The Cut: What’s It Like to Work Out in a Gym Right Now?

The Cut: What’s It Like to Work Out in a Gym Right Now?

Photo-Illustration: by Stevie Remsberg; Photos: Getty Images
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While public-health experts have changed their assessments about the transmission of coronavirus at a dizzying pace, there are a few factors that have stuck around as consistent high risks: (1) tightly-packed, (2) indoor spaces, with (3) circulated air that’s filled with the miasma of (4) people breathing hard. And if you alchemize these four high-risk factors, you get the gym, where people inhale each other’s exhales energetically.
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But starting last month, gyms began reopening across the land. The plans for gyms are as scattershot, obscurely “phase-oriented,” and geographically uneven as the plans have been for every other category of American life. In Utah, gyms opened in early May. In Texas, gyms opened in mid-May at 25 percent capacity and expanded capacity to 50 percent in early June. In Florida, gyms opened at half-capacity in mid-May, but the city of Miami held off until early June..
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As Connecticut entered phase two on June 17, gyms were given two options: Either members had to be kept 12 feet apart, or masks were required and everyone had to stay six feet apart. Gyms in Chicago open today (Friday, June 26) at half-capacity, though some gyms have been allowed to host outdoor classes since earlier this month. Gyms in Los Angeles opened the second week of June. Gyms in New York, however, won’t be opening for a while, even as the state moves into phase four.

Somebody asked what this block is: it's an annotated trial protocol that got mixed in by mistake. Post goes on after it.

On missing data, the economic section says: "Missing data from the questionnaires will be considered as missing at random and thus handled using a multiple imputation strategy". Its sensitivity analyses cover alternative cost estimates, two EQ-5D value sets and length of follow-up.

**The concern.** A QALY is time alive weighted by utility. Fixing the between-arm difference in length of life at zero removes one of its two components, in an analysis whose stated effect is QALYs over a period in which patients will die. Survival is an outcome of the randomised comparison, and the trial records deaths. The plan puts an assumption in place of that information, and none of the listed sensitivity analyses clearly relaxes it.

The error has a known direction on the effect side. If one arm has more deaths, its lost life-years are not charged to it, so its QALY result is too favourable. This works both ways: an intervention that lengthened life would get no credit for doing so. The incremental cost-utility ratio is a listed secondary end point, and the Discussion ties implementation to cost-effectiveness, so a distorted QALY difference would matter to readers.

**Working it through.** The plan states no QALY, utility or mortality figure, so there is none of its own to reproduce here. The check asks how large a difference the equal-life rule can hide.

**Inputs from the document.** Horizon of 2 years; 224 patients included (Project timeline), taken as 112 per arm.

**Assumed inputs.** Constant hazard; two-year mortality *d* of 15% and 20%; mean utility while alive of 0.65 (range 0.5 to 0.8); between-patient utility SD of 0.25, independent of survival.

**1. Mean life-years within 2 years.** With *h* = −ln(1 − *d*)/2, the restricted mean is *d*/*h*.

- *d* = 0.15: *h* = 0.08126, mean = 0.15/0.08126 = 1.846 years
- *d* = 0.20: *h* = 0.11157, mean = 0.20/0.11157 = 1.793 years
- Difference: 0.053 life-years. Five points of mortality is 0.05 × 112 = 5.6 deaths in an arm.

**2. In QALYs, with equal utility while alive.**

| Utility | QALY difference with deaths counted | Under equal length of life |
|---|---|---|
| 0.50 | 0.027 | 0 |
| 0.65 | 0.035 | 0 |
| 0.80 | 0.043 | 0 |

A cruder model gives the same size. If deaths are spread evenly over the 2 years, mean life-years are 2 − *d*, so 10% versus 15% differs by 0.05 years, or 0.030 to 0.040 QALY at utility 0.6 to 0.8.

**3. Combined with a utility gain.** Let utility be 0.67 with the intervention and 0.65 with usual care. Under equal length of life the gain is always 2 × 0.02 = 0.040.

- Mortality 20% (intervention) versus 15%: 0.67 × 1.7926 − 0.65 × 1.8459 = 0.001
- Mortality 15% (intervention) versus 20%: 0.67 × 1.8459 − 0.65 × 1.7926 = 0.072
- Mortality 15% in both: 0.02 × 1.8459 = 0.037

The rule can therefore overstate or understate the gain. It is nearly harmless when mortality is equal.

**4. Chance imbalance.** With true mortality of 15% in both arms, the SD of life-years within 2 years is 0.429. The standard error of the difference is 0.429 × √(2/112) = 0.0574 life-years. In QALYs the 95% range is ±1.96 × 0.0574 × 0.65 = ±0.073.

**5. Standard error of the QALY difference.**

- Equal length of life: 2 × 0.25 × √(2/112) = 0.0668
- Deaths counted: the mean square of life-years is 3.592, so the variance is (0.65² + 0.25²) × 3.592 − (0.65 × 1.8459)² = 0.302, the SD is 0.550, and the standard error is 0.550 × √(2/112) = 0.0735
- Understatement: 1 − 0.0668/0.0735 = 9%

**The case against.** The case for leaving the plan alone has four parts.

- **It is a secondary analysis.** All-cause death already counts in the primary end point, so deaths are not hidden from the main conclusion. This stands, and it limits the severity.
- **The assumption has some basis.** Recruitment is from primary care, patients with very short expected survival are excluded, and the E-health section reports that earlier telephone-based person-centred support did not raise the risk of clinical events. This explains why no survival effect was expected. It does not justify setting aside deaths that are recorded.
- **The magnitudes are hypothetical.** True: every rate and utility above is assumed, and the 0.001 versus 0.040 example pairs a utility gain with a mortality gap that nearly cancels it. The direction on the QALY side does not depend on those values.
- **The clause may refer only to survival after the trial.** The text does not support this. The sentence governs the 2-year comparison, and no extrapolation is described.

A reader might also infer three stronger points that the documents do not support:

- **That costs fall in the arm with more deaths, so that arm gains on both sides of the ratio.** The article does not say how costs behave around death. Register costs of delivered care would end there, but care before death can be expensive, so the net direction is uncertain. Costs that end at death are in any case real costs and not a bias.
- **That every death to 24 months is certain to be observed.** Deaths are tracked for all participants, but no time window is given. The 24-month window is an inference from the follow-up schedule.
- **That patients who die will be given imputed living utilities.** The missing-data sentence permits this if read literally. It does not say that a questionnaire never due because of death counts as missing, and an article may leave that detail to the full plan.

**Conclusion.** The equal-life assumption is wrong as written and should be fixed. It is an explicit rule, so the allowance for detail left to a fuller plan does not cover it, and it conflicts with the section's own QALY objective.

To further complicate things, each individual gym institutes its own rules (or lack thereof), while still complying with state or city regulations. As far as I can tell from doctors and infectious-disease experts, the best practices for going to the gym if you must is to trust no one. Ensure that your facility has established generous barriers for social distances, like blocking off every few machines, or that your gym limits the number of attendees. Doctors note that some gym wipes won’t have strong enough disinfectant, so bring your own for any machines or equipment you use — and wait several seconds for the spray to sink in. For gear that’s especially tricky to clean (like kettlebells) bring ’em, if you’ve got ’em.

Regardless, people are back to sweating it out in public spaces. Here are ten dispatches from open gyms across the U.S. from Los Angeles to Atlanta; Portland, Maine, to Stratford, Connecticut.

“You can only workout inside with a $15 chaperone who wipes all the equipment when you’re done and makes sure you stay socially distant.”